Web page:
Tag Archives: Neil Gaiman

Gods and Umbrellas: Alex Reads Neil Gaiman


Neil Gaiman makes you believe in magic—fairy tales and swords and sorcery sometimes, but mostly, and in what I’ve decided is my favourite genre of fantasy, corner-of-your-eye magic. Magic that coexists and overlaps with the everyday world that we know, but magic that simply chooses not to reveal itself, or we choose on some subconscious level not to notice because we’re content to go on with the lives we’ve deemed sensible. A hidden world in the cracks and forgotten places of London? Gods and spirits eking out a living in modern day America? Ancient spirits residing in the hill of an overlooked and overgrown graveyard? It’s all there, and you really do believe that these things can exist and we can all be walking straight past them every day.

I haven’t read Sandman or any of his graphic novels, but mostly ended up in his novels and short stories and the interweave of bizarreness and normalcy within. The fact that he won an award for an Arthur Conan Doyle/H.P. Lovecraft crossover fanfiction (A Study in Emerald) should tell you on its own that his imagination is versatile, playful, somewhat macabre, and has no problem magpie-ing other people’s creations and toying with them until they’re made into something new. Gaiman’s recently released a Sleeping Beauty retelling, and it’s not the first time he’s played with fairy tales either, given Snow, Glass, Apples, a chilling reimagining of Snow White from the stepmother’s point of view, Snow White being a vampiric creature she’s trying to stop from sucking the life out of her husband and kingdom; and Stardust, his own ‘fairy tale for adults’.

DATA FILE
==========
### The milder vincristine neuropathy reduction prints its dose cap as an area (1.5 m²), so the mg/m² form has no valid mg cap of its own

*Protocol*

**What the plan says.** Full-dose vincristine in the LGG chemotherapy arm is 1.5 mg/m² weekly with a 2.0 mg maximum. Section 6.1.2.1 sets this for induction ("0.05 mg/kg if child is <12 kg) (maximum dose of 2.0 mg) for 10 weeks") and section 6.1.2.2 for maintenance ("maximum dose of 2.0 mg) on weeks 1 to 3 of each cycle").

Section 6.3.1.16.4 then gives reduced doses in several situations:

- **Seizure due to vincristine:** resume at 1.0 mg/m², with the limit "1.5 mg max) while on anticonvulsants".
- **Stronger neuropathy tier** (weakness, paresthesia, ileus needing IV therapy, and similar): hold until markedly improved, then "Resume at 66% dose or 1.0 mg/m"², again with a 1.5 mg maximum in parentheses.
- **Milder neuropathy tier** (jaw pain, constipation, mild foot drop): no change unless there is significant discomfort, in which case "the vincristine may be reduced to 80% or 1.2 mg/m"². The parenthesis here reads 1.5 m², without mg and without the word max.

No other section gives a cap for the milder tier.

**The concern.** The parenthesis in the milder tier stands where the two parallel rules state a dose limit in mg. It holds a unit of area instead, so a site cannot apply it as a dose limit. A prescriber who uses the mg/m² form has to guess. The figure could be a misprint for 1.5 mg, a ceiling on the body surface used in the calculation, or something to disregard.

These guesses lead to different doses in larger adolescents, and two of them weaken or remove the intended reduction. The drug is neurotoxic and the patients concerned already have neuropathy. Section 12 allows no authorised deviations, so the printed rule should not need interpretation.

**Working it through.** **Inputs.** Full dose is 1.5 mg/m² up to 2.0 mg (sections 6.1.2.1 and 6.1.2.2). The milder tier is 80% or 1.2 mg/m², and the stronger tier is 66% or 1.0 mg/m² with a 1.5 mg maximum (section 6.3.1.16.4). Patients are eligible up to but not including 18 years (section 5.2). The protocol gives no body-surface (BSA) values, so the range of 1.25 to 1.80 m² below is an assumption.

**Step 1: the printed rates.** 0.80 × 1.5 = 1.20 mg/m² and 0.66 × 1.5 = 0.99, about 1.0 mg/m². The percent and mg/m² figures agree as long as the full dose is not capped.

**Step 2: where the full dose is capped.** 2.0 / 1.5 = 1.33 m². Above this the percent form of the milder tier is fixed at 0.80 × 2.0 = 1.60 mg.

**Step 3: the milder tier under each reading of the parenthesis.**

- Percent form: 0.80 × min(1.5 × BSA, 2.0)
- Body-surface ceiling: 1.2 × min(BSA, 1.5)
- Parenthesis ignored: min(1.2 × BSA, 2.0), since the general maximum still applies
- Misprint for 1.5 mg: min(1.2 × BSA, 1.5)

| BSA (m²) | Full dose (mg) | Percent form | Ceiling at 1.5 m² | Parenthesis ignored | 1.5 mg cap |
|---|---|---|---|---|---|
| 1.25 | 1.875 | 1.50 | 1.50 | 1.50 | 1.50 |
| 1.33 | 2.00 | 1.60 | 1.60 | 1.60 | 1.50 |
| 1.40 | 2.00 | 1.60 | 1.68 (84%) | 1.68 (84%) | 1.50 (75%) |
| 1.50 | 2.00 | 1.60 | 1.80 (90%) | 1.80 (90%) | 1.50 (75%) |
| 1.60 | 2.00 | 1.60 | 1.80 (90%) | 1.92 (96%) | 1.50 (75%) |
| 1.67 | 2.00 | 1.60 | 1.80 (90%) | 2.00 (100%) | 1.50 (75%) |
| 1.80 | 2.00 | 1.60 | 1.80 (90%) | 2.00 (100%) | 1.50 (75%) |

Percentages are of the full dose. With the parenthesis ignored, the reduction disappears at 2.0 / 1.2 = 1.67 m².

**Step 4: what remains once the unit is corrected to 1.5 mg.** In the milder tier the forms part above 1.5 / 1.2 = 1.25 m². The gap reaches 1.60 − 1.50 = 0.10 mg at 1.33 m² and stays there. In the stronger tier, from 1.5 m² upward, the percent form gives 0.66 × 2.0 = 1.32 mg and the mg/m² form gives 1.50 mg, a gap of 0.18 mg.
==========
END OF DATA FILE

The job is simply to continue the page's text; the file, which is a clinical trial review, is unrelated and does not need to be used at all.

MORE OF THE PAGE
Does this mean he’s one of those ‘let’s take well-known pre-established and much-loved ideas and make them into something gritty and mature and horrifying’ authors? In some ways, yes, but he manages not to be so overt about it, and you always get a sense of fun as an undercurrent to even his most serious works (yes, even you, American Gods). The same way he blends the magic with the mundane, he manages to blend things we recognise with his own original ideas, which purees together into a beautiful creative smoothie that’s very interesting to read. Continue reading

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Filed under Alex Reads

Night Vale, Neverwhere and the Magic of Audio Theatre

Hello listeners. Except, of course, you are not listeners but readers, since I work within the written medium. The medium of sound, however, has recently swung into my focus and imagination.

Cards on the table, I’ve been plugging into Welcome to Night Vale, a podcast written by Joseph Fink and Jeffrey Cranor detailing, in the style of a perfectly believable community radio station, the hijinks of a completely unbelievable town. Night Vale is an idyllic little community in the middle of the arid desert, occasionally graced by mysterious glowing clouds that drop small animals on everyone, black angels that help little old ladies change light bulbs and strange hooded figures making use of the dog park which the townsfolk are advised not to enter. There is also a hovering cat suspended in space in the men’s bathroom of the radio station that the voice of Night Vale, Cecil, is rather fond of.